Save and Invest

The average emergency costs $1,400—here's exactly how much to save each paycheck to reach that amount in 2023

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What are you hoping to accomplish moneywise in the upcoming year? If you're like many Americans, you may be looking to pay down your credit cards, boost your retirement savings or finally create a spending plan.

But Americans' No. 1 money goal is to build an emergency fund, according to a recent survey from Allianz Life.

Somewhere, a financial planner is jumping for joy. Nearly all of them will tell you that establishing an emergency fund is a top priority. In the case of an unexpected expense, such as a job loss or a surprise home repair, having a cash buffer can keep you from having to withdraw from your investments or take on debt to cover it.

If you don't have the cash on hand to cover a financial emergency, you're not alone. Some 63% of Americans currently live paycheck-to-paycheck, according to data from LendingClub, and a third of working adults would feel uncomfortable covering an emergency expense of $400, per separate data from the Bipartisan Policy Center.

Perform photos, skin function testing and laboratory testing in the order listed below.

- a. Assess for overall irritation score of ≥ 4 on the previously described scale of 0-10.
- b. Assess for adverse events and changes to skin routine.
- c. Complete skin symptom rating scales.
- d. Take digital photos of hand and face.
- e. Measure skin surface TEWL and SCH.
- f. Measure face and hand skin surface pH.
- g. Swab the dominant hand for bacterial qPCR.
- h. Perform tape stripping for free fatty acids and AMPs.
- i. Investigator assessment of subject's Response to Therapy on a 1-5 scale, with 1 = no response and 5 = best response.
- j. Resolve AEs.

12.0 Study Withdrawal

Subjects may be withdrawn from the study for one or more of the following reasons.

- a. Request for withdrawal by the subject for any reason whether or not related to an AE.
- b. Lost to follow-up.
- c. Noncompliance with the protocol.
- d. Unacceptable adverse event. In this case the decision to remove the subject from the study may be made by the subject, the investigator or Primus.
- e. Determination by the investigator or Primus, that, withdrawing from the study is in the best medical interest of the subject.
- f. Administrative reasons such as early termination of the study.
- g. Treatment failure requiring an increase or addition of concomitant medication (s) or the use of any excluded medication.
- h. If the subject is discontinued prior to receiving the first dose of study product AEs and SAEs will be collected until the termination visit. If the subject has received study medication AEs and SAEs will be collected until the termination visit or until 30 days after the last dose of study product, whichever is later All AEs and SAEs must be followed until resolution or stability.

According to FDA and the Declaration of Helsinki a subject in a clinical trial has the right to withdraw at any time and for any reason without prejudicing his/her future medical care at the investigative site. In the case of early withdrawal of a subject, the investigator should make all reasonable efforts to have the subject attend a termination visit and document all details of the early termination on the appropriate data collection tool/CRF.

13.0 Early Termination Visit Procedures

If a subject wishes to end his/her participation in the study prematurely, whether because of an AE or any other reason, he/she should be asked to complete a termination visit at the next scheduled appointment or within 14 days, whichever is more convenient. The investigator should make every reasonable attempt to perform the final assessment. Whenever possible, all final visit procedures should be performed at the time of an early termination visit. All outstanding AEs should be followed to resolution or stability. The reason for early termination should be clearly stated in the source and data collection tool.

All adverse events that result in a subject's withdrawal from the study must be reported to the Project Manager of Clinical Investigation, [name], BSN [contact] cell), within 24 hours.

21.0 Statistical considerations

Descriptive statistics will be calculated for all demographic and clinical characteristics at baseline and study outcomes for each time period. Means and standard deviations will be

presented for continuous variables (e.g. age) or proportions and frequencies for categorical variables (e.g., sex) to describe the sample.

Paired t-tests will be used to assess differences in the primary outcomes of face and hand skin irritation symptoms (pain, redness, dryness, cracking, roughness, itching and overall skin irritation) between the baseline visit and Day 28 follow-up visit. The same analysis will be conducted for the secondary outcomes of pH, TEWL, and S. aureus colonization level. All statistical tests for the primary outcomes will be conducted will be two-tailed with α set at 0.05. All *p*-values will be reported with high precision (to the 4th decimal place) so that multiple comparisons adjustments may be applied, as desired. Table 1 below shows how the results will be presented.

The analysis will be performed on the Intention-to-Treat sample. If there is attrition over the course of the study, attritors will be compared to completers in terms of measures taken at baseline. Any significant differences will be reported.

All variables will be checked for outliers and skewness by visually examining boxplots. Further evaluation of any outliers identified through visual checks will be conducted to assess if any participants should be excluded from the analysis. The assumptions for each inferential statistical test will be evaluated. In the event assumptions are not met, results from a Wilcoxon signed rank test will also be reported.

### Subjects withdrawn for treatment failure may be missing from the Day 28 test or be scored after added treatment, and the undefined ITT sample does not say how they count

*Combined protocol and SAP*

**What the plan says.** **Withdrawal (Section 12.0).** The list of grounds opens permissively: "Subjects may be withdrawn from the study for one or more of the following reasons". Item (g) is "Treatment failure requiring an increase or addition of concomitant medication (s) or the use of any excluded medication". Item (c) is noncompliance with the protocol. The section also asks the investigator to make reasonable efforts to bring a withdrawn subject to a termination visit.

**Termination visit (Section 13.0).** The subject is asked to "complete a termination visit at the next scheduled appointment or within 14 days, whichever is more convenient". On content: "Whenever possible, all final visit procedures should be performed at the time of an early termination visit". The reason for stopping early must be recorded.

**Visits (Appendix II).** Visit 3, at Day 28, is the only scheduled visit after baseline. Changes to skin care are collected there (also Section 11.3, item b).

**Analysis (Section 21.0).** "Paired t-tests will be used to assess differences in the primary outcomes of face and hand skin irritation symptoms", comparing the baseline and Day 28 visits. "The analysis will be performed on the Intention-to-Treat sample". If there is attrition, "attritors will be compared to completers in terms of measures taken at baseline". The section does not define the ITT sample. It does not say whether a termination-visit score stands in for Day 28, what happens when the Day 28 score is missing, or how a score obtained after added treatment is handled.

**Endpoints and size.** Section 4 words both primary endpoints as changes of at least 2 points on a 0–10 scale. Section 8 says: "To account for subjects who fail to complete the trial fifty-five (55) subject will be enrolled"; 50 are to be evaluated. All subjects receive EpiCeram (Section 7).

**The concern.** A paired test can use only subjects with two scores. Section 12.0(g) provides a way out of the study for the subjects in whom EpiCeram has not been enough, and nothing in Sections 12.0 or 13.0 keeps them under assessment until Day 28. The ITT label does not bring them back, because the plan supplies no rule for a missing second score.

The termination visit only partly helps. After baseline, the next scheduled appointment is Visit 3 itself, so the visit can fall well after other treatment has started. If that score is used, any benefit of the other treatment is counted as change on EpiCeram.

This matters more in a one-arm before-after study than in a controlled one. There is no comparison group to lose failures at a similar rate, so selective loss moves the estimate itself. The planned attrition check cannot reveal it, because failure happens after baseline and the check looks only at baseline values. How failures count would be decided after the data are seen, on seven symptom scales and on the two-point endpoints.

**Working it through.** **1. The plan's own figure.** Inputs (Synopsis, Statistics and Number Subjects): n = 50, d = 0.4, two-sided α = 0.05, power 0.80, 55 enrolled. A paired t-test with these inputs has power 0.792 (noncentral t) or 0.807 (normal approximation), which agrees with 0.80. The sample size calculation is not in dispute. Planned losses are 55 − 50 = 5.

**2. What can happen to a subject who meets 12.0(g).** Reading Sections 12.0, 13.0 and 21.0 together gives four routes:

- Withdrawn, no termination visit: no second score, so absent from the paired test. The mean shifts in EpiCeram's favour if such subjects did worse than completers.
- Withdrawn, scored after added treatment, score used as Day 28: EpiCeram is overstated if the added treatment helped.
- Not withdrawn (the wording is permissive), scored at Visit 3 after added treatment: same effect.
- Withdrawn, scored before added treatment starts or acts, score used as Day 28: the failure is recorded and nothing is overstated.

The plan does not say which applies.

And if something comes up that affects your budget, $400 likely won't cover it. The average emergency expense among U.S. consumers is roughly $1,400, according to LendingClub.

How to build a $1,400 emergency fund in 2023

That may sound like a daunting amount of money to set aside at once, which is why financial pros recommend saving the money a little bit at a time.

If you get paid every two weeks, saving $54 per paycheck for the entire year will get you to $1,400 by the end of 2023. Those cashing a weekly paycheck would need to save $27 per paycheck to get the same result, and workers who get paid monthly would have to set aside $117.

As for where to stash it, look for someplace where your money is easy to access and won't decline in value. That rules out investing the money in, say, I bonds, which can't be redeemed for at least a year after you purchase them.

It also means you'd be wise to avoid parking emergency money in riskier assets, such as stocks or cryptocurrency. While a market upswell could increase the value of your savings, it's not worth the risk that a downdraft could deplete the value of your money when you really need it.

That means the best options will offer a meager, if any, return on your money, but will stand no chance of declining. Think high-yield bank accounts, certificates of deposit and money market accounts.

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